Continuing Prosecutions: Assange and the Biden Administration – Global Research

continuing-prosecutions:-assange-and-the-biden-administration-–-global-research

11-02-21 11:48:00,

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With changes of presidential administrations, radical departures in policy are always exaggerated.  Continuity remains, for the most part, a standard feature.  It is precisely that continuity being challenged by groups fearful of the continuing prosecution of Julian Assange. 

The effort by the US Justice Department to extradite Assange from the UK on eighteen charges based on the Espionage Act and the Computer Fraud and Abuse Act met a stumbling block in the courts on January 4 this year.  The decision by District Judge Vanessa Baraitser proved exceedingly unsympathetic to the press and to Assange in general, but found his “the mental condition … such that it would be oppressive to extradite him to the United States of America.”

Undeterred, the Justice Department promised to appeal (the February 12 deadline looms), while President Donald Trump showed little interest in dropping the case or using his pardoning powers.  With the Biden administration still finding its feet, advocacy groups have gathered to press for the dropping of the case against the founder of WikiLeaks.  On February 9, the Freedom of the Press Foundation sent a letter to President Joe Biden making the case.  Signatories included Amnesty International, Human Rights Watch, the ACLU, the Knight First Amendment Institute, the Committee to Protect Journalists and Reporters Without Borders.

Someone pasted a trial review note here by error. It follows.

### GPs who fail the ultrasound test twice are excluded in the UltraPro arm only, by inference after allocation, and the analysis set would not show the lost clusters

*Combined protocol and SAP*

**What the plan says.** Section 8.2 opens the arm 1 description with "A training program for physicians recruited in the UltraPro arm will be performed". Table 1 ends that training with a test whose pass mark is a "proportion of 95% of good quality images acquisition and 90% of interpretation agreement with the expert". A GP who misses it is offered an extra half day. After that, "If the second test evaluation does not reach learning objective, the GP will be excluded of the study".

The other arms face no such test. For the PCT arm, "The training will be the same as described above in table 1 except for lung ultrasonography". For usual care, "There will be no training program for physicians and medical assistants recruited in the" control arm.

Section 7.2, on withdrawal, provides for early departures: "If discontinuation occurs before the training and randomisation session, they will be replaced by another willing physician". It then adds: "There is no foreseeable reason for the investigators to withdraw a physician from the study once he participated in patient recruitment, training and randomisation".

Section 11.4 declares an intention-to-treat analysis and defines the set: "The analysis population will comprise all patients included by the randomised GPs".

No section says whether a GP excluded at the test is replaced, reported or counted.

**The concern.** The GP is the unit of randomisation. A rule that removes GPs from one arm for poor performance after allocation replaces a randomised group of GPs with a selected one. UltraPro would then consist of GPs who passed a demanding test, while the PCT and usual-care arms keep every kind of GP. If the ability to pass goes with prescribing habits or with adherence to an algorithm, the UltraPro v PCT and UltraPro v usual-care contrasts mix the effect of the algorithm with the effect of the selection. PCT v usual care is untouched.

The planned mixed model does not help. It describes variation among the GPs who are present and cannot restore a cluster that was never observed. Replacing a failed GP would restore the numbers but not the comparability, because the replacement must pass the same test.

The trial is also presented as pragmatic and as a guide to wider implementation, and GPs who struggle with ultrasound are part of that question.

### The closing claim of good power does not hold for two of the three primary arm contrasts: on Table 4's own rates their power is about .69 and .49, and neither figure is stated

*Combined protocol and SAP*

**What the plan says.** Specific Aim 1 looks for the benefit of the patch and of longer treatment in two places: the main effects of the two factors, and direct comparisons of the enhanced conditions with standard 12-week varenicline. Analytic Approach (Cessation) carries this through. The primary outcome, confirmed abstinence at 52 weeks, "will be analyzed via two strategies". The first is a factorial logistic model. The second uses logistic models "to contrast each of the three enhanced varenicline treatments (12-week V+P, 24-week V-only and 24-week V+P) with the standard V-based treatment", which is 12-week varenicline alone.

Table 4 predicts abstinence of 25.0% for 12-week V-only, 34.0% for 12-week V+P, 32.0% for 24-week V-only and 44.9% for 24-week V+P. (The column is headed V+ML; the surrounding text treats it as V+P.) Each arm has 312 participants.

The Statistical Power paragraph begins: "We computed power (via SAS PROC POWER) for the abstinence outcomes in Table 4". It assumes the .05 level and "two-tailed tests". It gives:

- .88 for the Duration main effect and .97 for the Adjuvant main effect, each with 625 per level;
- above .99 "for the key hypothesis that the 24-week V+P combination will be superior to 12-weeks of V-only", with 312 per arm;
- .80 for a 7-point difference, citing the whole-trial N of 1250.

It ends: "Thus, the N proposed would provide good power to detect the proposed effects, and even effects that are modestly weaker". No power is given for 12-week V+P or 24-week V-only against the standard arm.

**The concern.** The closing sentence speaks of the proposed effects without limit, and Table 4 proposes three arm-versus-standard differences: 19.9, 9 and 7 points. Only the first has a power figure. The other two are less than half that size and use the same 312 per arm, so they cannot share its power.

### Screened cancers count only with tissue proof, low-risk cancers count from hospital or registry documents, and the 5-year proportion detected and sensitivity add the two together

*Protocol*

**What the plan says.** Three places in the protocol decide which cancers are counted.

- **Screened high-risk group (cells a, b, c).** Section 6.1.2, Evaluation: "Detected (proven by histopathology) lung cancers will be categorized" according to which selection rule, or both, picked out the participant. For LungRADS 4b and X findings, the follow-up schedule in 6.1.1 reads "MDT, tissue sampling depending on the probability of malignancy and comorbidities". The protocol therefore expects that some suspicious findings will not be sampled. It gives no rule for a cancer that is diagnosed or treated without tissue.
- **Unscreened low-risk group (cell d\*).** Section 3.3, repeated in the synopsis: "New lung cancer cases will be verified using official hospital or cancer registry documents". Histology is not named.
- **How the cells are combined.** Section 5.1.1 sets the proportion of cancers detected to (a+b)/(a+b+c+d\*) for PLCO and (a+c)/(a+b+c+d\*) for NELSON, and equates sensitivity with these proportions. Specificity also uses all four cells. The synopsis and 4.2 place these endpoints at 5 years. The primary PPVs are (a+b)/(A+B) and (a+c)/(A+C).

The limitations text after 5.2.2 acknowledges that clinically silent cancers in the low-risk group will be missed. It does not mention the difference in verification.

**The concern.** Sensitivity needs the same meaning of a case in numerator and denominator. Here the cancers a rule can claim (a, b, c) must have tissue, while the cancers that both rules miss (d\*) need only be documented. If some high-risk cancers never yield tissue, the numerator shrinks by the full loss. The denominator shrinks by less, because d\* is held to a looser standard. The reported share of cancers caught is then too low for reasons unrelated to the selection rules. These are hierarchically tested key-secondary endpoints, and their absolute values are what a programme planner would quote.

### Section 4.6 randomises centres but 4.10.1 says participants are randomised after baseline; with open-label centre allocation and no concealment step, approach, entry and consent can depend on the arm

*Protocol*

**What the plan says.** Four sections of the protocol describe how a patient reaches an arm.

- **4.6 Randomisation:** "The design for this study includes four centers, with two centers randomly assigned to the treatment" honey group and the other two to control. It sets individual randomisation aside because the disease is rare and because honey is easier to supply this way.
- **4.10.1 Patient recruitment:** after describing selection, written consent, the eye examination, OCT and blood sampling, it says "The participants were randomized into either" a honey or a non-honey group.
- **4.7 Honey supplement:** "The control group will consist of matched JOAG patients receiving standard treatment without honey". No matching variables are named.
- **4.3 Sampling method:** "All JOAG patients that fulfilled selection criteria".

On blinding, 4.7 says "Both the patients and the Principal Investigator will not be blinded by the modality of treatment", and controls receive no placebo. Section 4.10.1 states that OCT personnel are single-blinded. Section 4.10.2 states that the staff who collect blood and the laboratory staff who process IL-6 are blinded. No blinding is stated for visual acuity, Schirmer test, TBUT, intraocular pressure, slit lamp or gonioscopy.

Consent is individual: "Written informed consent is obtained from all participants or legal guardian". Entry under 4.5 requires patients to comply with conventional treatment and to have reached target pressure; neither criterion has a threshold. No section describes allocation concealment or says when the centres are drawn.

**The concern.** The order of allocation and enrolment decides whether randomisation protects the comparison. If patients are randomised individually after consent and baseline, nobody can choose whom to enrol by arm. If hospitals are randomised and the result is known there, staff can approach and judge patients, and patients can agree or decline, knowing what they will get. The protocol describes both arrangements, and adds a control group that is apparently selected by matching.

“While our organizations have different perspectives on Mr Assange and his organization,” states the letter, “we share the view that the government’s indictment of him poses a grave threat to press freedom both in the United States and abroad.”  The letter distils the implications of the continued prosecution to model simplicity.  The indictment is a threat to press freedom given that it covers the sort of conduct “journalists engage in routinely – and that they must engage in in order to do the work the public needs them to do.”  Journalism entails speaking with sources, seeking clarification or further documentation and receiving and publishing “documents the government considers secret.”

Biden is weakly kitted out in the garb of a press defender, having positioned himself against Trump’s designation of the fourth estate as “the Enemy of the People”. 

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